Systems, Crafts, and Sustainability

  • J. G. Howell
  • J. G. Gammack


Prior to the 1993 UKSS conference at Paisley, in order to better understand the aims of the conference and of the society members, one of the main speakers read the volume of conference proceedings. In his opening address, Owen Taylor (1993) interpreted the domain of systems thinking and practice as being able to offer new and worthwhile insights into varied and complex systems and, in particular, to the environs of Paisley. The Leader of the Town Council envisaged our work (systems practitioners of the UKSS) as being able to appraise holistically the changing systems. Examples of systems were drawn from traditional craft systems such as shipbuilding, car building, thread and cloth making. All of these systems have been reduced to a significantly depleted state with an ensuing effect on employment, wealth and the economic wellbeing of the community of Paisley. Consequent improvements had been noted to other “systems”, such as cleaner rivers, reduced pollution, increased leisure hours. Whether these changing systems had, on the whole, proved beneficial to the local communities is difficult to determine. There are different viewpoints and stakeholder interests in play. The contribution of systems thinking to the understanding of complex systems is very real.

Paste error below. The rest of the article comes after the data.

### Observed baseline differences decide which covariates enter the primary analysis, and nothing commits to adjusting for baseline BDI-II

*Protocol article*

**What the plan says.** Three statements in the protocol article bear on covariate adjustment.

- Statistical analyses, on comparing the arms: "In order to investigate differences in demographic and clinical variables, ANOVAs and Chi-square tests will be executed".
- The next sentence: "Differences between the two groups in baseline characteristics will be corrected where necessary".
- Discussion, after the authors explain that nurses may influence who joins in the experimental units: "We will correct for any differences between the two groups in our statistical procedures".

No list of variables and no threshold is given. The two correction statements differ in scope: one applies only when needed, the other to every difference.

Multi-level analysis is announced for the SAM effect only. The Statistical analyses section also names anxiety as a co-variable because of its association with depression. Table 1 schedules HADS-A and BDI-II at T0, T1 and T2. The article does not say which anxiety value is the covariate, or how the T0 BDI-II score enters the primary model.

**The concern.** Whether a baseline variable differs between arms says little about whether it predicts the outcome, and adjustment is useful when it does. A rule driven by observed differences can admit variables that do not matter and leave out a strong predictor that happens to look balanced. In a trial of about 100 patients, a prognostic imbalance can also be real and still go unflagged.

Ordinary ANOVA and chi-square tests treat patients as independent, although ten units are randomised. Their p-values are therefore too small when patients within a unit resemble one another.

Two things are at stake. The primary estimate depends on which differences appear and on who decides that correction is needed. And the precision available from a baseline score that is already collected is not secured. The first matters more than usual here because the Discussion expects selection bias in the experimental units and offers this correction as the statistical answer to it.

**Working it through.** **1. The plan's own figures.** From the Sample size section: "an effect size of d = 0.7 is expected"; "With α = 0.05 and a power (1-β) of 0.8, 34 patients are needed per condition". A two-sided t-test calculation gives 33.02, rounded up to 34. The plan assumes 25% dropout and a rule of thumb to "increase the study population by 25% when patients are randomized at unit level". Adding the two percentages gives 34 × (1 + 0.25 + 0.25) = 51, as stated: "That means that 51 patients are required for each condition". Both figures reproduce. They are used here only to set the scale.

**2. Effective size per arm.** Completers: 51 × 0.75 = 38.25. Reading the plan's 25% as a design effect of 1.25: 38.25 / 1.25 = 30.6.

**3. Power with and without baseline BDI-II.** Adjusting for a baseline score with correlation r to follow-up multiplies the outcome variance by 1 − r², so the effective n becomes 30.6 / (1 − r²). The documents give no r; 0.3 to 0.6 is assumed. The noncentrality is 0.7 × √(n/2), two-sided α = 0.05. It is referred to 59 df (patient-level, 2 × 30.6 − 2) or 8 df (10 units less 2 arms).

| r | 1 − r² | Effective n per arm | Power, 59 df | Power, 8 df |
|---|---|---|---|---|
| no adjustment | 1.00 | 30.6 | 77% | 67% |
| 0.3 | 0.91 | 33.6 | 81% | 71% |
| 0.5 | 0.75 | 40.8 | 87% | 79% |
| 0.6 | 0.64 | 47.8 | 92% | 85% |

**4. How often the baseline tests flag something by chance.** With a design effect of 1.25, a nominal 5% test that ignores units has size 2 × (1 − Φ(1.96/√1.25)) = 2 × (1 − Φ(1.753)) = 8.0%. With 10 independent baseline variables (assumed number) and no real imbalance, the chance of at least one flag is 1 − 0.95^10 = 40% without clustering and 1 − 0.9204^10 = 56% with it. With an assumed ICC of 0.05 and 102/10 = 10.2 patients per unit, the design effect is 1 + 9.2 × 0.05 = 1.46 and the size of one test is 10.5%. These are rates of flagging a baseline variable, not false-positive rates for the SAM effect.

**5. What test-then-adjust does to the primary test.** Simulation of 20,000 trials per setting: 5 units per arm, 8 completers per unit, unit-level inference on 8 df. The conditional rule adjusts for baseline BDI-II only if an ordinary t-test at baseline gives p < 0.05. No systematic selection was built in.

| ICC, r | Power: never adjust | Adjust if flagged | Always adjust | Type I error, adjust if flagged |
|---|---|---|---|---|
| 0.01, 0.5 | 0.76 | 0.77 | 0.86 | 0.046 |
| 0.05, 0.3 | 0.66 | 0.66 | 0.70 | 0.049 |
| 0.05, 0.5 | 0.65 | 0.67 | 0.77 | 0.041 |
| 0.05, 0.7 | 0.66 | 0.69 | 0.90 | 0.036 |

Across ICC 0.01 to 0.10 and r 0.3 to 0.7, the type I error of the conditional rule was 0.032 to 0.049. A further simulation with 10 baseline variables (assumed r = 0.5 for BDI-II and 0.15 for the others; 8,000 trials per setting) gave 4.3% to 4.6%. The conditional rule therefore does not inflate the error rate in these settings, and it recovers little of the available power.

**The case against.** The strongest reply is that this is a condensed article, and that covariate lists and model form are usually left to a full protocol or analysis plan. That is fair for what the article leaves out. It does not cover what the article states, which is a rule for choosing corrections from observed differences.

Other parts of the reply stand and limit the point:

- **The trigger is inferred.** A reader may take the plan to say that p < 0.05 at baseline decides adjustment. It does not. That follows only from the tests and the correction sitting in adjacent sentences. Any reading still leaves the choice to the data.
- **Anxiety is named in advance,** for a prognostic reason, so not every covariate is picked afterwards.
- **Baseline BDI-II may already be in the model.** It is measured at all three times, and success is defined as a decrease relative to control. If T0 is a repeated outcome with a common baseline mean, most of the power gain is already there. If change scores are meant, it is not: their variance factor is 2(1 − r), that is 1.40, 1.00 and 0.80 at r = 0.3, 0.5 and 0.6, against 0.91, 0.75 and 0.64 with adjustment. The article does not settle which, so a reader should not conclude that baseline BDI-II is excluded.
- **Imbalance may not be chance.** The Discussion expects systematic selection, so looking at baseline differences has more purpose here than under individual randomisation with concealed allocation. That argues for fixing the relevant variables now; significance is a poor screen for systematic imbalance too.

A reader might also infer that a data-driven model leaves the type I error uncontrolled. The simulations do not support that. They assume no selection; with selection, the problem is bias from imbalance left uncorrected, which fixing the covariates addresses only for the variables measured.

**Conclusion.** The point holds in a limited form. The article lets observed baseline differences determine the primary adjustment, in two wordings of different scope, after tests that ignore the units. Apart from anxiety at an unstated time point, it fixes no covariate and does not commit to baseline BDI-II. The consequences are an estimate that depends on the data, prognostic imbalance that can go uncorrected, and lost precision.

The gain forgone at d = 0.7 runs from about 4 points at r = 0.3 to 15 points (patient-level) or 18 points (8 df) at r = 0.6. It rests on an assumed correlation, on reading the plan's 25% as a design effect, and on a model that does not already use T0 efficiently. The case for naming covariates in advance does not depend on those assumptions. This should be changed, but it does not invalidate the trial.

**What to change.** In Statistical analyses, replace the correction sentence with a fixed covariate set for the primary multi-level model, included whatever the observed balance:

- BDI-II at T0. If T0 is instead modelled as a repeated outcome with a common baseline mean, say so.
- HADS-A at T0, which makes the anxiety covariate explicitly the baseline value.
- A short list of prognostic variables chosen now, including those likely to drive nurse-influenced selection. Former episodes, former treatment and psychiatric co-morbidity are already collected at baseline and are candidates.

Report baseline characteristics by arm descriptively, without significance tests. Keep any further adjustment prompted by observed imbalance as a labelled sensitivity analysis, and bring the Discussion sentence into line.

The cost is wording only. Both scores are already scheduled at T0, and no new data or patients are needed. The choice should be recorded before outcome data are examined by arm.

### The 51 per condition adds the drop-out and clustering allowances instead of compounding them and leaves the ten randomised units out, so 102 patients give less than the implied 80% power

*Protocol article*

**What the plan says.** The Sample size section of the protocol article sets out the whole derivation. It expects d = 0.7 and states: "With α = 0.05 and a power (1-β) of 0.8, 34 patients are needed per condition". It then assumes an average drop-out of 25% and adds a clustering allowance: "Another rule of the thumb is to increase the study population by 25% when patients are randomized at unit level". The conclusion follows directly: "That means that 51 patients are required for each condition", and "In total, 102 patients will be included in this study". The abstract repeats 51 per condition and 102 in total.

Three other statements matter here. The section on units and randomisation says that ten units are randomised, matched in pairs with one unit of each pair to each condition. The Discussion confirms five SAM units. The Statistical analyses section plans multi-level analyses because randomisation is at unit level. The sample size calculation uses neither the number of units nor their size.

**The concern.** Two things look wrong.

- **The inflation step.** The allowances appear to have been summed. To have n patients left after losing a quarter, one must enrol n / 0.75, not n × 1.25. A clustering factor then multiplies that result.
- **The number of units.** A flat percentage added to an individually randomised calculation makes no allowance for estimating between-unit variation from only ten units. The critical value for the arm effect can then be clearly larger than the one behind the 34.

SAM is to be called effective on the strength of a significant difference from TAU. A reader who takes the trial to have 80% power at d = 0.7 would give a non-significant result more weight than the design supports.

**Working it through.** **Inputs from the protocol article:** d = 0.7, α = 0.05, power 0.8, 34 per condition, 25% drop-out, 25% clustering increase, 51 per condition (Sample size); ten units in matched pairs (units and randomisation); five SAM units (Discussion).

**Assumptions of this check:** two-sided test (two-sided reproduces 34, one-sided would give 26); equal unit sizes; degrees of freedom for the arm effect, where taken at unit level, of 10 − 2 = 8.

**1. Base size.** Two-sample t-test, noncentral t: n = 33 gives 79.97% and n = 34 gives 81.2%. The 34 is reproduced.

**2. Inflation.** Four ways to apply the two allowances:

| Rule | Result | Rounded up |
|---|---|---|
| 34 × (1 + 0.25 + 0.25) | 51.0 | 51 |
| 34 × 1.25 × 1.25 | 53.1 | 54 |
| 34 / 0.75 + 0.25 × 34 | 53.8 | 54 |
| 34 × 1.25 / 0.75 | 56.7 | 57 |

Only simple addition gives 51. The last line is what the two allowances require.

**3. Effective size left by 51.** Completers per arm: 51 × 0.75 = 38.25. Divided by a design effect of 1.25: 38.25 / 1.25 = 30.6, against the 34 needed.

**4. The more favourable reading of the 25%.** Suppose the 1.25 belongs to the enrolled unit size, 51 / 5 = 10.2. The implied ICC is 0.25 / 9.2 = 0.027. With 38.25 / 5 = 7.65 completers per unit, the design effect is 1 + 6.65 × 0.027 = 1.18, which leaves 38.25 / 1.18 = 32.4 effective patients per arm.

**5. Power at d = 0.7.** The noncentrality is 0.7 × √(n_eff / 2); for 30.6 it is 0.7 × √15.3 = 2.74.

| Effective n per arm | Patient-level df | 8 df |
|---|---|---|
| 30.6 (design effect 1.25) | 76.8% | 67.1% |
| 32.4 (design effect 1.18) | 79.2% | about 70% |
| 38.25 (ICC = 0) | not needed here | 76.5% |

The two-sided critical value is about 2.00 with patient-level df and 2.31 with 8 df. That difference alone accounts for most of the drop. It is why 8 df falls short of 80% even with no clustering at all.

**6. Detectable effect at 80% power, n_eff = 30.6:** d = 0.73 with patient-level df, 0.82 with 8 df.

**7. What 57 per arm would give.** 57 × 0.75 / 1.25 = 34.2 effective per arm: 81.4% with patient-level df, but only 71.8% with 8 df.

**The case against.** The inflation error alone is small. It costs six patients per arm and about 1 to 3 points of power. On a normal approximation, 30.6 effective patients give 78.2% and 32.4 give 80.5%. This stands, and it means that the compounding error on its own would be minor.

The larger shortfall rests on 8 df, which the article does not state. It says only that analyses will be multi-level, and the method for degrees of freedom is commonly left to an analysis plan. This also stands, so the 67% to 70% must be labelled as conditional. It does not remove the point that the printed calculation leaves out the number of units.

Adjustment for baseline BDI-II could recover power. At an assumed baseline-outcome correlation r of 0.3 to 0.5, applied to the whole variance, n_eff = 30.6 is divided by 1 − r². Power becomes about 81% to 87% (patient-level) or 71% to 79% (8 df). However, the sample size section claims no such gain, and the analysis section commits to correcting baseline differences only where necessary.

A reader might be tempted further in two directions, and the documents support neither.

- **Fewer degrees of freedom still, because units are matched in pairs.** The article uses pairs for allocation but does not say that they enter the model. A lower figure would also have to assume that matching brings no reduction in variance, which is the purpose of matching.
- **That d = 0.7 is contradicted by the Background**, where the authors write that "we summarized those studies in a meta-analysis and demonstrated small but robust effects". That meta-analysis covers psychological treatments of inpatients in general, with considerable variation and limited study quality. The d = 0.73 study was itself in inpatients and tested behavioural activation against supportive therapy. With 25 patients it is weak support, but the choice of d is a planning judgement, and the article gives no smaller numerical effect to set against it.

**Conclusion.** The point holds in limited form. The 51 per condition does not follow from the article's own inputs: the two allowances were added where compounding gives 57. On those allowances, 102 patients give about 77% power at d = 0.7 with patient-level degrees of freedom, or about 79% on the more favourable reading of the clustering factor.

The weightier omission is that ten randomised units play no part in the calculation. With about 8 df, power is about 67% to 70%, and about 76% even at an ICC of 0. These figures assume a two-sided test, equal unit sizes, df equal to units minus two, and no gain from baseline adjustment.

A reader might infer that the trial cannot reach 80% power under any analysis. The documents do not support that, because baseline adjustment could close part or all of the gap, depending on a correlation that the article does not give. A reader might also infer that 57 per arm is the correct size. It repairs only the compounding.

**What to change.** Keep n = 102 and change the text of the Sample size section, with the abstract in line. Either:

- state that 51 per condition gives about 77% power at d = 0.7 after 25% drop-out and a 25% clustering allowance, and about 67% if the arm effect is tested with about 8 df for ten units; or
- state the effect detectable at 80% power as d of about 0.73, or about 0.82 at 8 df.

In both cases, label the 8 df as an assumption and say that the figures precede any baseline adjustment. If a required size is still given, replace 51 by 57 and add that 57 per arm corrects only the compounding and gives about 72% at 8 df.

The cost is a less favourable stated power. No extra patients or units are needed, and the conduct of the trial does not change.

System Thinking Transferable Skill Apprenticeship System Craft Skill Professional Pride 
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Copyright information

© Springer Science+Business Media New York 1997

Authors and Affiliations

  • J. G. Howell
    • 1
  • J. G. Gammack
    • 1
  1. 1.Department of Computing and Information SystemsUniversity of PaisleyPaisleyScotland, UK

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